rand Electric is known for three things – soft-shell tacos, bourbon, and the long wait to get a table. Since I was still too hungover from the Call to the Bar the night before, I only tried two of the three. The restaurant/bar is small, with only about 10 tables. It’s dark inside, with old wooden tables that give the place a great vibe. Hip-hop plays loudly, but not so loudly that you couldn’t have a conversation. Even though they open at 6:00, by 6:30 the place was packed and we were told to expect a two hour wait. Although Grand Electric doesn’t do reservations, they’ll put you on a waiting list and call you when a table’s available. We didn’t get in until 10:00. Grand Electric has five standard tacos: pork belly, beef cheek, fried cheese, spicy chicken, and fish. We ordered one of each. Given how busy it was, the service was surprisingly fast, with waves of tacos on communal plates coming one after another - just as we finished one set, another arrived. The tacos seem small – unrolled, they fit

into the palm of your hand - but they’re deceptively filling. Our server brought us the pork belly tacos to start. They were a good place to start – not at all spicy, and the pork was done just right. This ain’t no Taco Bell. I’d steer clear if you’re not a fan of cilantro. Next came the beef cheek tacos. They were the hottest of the bunch, with a healthy helping of jalapeno peppers topping each one. Some found the jalapenos overpowering, but I like my tacos to have a little kick. The fried cheese and chicken tacos came next. The spicy chicken tacos weren’t all that spicy, but I quite enjoyed the fried cheese – something a little different. Also, I love cheese and I love fried things, so what’s not to like? Last were the fish tacos. We’d heard that they were the best, and they didn’t disappoint. Breaded and deep-fried fish topped with slaw, they were absolutely delicious and the perfect way to end our meal. If I hadn’t been so stuffed from the four preceding tacos, I would have ordered more in a heartbeat. A word of warning to vegans and vegetarians: don’t come hungry – there’s not a lot here for you (except the bourbon). The general consensus was that the pork and fish tacos were the best, although the group split on which reigned supreme – I liked the pork the most,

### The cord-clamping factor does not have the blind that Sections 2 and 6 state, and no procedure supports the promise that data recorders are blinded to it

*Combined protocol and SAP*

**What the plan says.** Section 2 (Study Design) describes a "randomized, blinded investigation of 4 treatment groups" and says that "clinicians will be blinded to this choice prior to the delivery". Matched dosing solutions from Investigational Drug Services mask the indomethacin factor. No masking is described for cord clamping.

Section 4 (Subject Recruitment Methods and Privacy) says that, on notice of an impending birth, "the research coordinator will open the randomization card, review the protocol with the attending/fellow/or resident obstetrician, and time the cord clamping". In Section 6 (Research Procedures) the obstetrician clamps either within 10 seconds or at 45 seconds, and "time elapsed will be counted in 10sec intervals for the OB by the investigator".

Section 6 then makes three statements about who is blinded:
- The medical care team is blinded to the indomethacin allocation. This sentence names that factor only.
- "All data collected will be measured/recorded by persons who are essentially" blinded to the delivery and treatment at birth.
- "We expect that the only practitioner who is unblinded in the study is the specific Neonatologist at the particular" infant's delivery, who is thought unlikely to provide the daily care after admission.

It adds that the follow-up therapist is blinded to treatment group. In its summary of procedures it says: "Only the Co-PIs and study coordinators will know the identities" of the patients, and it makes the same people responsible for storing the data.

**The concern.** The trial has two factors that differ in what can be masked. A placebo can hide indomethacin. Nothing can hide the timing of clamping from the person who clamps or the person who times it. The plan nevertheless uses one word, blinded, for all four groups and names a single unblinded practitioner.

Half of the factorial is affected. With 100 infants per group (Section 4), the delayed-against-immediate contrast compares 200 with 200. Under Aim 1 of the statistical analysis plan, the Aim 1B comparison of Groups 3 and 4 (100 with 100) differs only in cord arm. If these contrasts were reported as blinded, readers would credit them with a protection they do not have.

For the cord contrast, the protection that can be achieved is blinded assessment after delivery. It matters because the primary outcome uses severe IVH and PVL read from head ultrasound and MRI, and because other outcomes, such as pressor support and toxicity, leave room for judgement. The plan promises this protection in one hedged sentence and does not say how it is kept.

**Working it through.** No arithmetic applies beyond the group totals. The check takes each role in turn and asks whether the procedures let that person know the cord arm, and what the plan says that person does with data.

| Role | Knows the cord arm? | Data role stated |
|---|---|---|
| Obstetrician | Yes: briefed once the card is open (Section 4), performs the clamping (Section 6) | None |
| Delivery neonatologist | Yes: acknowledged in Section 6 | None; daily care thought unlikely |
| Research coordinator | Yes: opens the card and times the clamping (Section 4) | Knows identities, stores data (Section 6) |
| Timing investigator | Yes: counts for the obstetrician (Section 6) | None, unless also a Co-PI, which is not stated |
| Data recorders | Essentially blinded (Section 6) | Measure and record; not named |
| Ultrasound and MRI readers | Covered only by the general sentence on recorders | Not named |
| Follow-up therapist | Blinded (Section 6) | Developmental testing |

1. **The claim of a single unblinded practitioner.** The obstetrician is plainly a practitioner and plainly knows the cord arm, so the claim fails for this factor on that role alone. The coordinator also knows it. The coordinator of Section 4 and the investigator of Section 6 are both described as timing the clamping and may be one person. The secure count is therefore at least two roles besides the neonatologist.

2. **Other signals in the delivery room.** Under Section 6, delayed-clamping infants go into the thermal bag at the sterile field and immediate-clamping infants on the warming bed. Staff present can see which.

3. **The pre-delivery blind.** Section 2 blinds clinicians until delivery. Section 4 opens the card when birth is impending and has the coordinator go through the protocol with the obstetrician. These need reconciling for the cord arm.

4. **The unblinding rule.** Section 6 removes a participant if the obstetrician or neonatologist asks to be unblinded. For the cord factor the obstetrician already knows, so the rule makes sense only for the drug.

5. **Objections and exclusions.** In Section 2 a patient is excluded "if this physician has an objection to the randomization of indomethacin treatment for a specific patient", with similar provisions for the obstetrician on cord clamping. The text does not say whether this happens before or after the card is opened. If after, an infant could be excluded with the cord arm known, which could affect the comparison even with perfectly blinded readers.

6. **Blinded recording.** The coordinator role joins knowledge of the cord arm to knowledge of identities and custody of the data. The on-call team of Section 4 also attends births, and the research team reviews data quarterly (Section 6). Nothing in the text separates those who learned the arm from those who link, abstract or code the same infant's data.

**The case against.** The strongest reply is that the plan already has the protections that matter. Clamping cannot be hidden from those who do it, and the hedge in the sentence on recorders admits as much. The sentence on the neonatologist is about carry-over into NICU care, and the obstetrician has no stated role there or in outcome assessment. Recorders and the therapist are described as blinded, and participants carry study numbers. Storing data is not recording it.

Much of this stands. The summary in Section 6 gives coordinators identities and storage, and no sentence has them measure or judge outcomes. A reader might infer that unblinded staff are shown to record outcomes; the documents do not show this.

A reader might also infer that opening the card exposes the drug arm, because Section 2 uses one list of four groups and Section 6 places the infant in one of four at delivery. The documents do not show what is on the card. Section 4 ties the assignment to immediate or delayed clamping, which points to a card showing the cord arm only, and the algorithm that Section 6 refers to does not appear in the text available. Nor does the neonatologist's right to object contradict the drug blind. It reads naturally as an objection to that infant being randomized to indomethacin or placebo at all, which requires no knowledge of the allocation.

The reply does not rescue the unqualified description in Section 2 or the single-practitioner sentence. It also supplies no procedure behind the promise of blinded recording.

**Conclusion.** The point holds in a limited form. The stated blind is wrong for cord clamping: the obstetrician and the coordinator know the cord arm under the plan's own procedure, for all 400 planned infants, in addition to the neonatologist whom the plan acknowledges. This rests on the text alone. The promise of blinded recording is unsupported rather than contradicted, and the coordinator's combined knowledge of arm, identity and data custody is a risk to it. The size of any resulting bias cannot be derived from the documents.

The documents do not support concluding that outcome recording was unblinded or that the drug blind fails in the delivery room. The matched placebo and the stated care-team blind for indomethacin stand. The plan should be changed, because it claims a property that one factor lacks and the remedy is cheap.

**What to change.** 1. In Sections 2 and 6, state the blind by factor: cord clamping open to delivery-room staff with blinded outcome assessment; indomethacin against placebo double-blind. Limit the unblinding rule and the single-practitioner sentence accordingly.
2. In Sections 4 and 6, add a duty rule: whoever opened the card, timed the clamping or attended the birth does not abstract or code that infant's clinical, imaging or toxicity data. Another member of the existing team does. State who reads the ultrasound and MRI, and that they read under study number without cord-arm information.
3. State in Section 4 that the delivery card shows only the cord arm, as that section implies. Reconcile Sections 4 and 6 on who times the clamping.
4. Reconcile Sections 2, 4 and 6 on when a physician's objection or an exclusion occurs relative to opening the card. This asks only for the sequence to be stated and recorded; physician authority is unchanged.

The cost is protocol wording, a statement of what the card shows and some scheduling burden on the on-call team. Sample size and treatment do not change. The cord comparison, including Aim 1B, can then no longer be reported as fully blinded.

PHOTO COURTESY of ROGER WIGGLESWORTH Grand Electric’s Tacos, above. There are five options to choose from and they are all delicious.

while everyone else preferred the fish. One minor quibble: we were seated near the door, and although Grand Electric has a large curtain in place to keep cold air out, the door kept sticking open, which let in quite a draught. As oddly patriotic as it made me feel sitting there bundled up in my winter jacket, it wasn’t an experience I was keen to repeat. No split bills, and don’t go there armed

with just your VISA – they only accept cash or credit. Overall, Grand Electric has a great atmosphere, excellent tunes, and some delicious food. A great place to start, or end, an evening. 1330 Queen St W (Queen and Dufferin), www.grandelectricbar.com. Tacos - $3.50 each. 4/5 tacos.

Ultra Vires January 2012  

The January 2012 issue of Ultra Vires.